Origins of the clan
There could be several possible Gaelic origins for this name, with bheathain (lively one) being the most likely. One suggestion[according to whom?] is that it originated from beinn which means ‘hill’ an oblique form of Beann, which means ‘peak’, as in mountain peak.[original research?] Another is Bàn, the pl. of bean and appears in the name of Scottish King Donald Bàn (i.e. Donald the fairheared).
MAC-BEAN, G (i.e. Gaelic). McBheathain, from Beathan, Englished as Bean (1490, Beane, 1481) or Benjamin: *Bitâtagno-s, life’s son, from beatha, life, with the termination -agno-s, meaning “descendant of,” Eng. -ing, now used like the Eng. to form diminutives. Also Mac-bain, Mac-vean. If one pronounces the name McBeathain without use of the usual English “th”, but lightly skip over it, as one would do in Gaelic, one can easily see how the name was then written as MacBean, McBain etc.
History and tradition ascribes the MacBeans as being among the descendants of Gillichattan Mor more commonly known as Clan Chattan. The earliest certain record of the name in its more modern form appeared in an old Kinrara manuscript, which names both Bean Macmilmhor and his son, Milmor MacBean.
Charles Fraser-Mackintosh provides some helpful information about the clan’s origins:
The Macbean territory lay chiefly in the parish of Dores, as may be seen from the preponderance of the name on the tombstones in the churchyard, represented by Kinchyle and Drummond as heritors.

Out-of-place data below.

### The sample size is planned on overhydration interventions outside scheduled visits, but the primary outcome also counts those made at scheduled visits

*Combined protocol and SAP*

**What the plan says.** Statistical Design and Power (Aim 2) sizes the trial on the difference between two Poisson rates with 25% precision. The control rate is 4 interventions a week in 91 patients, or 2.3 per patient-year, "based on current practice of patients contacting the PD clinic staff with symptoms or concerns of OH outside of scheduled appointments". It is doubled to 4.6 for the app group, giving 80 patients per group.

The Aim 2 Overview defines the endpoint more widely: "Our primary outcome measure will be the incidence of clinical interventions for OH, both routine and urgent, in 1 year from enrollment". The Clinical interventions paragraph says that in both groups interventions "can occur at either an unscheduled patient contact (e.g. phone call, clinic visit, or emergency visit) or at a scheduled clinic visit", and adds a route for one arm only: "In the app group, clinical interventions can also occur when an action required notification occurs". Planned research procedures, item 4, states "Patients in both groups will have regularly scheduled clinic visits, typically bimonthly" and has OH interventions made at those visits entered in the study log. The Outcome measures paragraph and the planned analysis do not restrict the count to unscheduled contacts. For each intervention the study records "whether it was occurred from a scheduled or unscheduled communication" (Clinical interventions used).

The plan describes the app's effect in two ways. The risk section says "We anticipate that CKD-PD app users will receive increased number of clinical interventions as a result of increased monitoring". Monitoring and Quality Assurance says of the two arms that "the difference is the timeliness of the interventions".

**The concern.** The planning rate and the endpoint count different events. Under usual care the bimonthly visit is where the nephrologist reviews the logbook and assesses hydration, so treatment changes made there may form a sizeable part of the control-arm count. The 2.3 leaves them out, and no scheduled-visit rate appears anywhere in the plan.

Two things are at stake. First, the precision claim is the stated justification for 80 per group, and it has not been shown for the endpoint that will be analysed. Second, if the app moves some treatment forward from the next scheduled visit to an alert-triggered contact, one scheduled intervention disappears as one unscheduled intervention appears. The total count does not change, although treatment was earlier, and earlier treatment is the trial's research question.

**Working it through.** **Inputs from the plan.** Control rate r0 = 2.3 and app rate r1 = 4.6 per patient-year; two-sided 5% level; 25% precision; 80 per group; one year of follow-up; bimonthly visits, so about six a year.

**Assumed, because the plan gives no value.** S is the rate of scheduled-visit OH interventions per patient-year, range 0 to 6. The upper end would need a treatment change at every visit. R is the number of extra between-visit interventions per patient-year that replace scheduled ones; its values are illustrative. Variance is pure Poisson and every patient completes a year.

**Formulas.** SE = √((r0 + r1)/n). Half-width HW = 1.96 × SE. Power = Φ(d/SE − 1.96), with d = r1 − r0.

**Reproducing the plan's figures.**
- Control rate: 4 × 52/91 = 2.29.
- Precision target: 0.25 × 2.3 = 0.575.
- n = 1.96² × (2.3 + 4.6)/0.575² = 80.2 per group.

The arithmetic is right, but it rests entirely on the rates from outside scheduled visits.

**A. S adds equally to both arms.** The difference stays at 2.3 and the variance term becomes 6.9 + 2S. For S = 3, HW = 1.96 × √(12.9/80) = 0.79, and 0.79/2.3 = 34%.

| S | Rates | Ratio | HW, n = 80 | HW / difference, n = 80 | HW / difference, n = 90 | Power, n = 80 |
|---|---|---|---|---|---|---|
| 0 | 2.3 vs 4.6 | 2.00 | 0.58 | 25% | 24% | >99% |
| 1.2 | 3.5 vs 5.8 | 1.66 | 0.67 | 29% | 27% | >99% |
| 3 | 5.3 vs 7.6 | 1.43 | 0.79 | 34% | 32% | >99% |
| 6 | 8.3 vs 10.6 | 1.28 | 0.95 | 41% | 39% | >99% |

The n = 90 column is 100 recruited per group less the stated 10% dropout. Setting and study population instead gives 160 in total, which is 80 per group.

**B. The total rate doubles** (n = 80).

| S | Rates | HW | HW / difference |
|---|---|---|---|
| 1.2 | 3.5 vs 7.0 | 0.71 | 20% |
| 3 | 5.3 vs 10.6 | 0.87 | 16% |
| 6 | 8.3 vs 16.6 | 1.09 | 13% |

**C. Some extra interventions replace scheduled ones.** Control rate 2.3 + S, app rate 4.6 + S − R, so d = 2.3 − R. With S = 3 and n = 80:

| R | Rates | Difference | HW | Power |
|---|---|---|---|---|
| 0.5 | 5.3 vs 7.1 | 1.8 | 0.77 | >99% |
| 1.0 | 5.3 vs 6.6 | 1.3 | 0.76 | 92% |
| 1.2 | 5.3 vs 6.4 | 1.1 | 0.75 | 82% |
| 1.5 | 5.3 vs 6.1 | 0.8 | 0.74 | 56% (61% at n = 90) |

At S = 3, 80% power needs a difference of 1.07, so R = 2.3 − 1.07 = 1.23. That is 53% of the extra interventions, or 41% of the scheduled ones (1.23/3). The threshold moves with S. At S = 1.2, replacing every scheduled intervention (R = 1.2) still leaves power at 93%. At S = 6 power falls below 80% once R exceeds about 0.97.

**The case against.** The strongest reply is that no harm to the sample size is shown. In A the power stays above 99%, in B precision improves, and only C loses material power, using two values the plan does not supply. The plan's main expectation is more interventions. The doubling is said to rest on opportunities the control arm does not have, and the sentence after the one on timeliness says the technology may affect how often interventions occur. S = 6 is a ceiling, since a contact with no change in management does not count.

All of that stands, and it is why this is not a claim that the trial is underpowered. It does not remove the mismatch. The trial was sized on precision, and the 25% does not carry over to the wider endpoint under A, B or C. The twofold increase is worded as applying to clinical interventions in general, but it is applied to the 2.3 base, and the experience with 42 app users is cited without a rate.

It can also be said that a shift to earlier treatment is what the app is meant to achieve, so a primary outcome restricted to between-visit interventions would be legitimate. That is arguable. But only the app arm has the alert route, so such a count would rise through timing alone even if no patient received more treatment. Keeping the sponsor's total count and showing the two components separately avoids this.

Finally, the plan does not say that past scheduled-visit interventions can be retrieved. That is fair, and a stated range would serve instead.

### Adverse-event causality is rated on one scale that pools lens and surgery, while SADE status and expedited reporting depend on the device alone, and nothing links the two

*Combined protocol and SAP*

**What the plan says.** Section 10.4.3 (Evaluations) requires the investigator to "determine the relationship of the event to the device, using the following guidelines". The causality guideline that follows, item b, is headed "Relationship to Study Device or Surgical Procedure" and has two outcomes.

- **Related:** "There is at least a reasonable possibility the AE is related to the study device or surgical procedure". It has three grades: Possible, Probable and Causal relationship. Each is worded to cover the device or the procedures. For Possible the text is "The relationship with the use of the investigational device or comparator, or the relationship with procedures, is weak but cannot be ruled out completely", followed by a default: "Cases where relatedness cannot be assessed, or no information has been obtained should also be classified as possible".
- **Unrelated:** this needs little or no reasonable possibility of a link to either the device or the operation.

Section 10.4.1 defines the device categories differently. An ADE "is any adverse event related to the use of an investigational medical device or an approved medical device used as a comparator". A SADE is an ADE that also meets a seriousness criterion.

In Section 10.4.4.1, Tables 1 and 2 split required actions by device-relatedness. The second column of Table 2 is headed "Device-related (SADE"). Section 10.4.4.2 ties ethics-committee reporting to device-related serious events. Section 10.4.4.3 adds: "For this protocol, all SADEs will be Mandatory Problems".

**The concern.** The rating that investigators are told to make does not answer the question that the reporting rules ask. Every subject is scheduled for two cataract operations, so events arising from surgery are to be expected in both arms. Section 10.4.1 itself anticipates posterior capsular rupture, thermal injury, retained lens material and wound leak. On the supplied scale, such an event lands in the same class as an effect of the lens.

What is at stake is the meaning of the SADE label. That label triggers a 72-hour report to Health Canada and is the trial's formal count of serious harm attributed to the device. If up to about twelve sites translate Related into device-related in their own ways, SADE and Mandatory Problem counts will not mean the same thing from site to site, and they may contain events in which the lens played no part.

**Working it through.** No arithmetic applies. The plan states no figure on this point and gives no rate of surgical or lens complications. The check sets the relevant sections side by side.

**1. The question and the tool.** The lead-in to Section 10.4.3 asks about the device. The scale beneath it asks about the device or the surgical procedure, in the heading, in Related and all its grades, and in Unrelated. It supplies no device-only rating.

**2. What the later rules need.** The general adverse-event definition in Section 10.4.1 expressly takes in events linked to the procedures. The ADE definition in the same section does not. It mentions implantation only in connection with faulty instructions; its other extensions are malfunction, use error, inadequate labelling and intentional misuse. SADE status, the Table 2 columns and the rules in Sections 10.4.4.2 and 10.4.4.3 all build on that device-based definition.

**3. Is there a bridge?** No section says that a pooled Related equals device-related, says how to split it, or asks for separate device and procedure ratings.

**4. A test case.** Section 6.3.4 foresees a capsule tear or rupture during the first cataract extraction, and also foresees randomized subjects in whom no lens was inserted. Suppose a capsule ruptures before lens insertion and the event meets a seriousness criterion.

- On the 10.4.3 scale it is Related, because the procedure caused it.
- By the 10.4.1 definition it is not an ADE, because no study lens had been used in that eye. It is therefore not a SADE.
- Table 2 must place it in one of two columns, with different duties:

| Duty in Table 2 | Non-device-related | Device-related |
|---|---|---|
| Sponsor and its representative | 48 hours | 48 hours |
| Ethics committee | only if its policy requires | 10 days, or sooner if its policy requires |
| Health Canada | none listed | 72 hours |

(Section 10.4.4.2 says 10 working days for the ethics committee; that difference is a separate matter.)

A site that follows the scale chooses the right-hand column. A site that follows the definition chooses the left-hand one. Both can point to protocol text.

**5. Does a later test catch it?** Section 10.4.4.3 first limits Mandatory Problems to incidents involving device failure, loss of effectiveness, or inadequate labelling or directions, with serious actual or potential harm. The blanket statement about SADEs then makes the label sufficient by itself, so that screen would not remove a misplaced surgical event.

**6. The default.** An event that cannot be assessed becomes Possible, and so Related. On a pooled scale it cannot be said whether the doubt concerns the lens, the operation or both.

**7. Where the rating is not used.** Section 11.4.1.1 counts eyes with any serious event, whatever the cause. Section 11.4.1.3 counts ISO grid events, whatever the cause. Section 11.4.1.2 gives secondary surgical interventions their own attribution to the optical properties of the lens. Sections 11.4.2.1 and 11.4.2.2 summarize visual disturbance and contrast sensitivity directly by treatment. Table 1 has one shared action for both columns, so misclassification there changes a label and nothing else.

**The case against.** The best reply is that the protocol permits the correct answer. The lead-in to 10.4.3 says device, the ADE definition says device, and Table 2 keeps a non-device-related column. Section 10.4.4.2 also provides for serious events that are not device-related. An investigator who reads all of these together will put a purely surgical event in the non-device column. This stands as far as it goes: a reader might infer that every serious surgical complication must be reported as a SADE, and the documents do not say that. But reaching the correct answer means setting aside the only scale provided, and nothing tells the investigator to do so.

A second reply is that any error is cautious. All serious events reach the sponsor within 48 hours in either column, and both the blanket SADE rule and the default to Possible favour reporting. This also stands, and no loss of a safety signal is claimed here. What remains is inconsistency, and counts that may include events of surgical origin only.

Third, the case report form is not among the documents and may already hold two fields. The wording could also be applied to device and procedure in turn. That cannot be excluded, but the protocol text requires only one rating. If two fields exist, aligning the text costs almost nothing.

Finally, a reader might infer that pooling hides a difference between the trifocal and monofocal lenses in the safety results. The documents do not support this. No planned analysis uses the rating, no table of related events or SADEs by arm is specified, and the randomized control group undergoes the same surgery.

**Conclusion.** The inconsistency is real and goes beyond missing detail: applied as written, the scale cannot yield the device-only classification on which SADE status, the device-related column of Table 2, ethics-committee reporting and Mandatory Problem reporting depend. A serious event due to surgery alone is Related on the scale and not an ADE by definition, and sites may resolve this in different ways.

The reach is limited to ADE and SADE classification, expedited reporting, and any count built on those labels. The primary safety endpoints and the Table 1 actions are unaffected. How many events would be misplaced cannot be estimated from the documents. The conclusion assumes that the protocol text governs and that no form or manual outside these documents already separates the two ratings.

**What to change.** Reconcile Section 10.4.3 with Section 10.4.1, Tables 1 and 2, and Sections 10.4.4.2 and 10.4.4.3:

They were represented in Strathnairn by Macbean of Faillie, and in Strathdearn by Macbean of Tomatin. Kinchyle was undoubted head, and signs the Bond of Union among the Clan Chattan in 1609; the Bond of Maintenance of 1664; and finally, in 1756, the Letter of Authority from the Clan to Mackintosh, to redeem the Loch Laggan estate.
According to the Rev. Lachlan Shaw, the first Macbean came out of Lochaber, in the suit of Eva, heiress of Clan Chattan, and settled near Inverness. The MS. history of the Mackintoshes says in corroboration, that “Bean vic Coil Mor (of whom the Clan Vean had their denomination) lived in Lochaber, and was a faithful servant to Mackintosh against the Red Comyn, who possessed Inverlochie, who was a professed enemy of Mackintosh.”
Again the manuscript records that Myles Mac-Bean vic-Coil-Mor and his four sons, Paul, Gillies, Myles and Farquhar, after they had slain the Red Comyn’s steward and his two servcants Patten and Kissen, came to William Mackintosh, seventh of Mackintosh (son of Eva), in Connage, in Pettie, where he then dwelt, and for themselves and their posterity took protection and dependence of him and his, as their chief. This occurring about 1334, establishes the Macbeans as one of the oldest tribes of historic Clan Chattan.
The Mackintosh history, referring to the battle of Harlaw (1411), narrates that “Mackintosh lost in this battle many of his friends and people, especially of the Clan Vean.” This loss so greatly depressed the Macbeans that I am unable to trace the succession from this period until the time of Gillies, about 1500.
15th, 16th and 17th centuries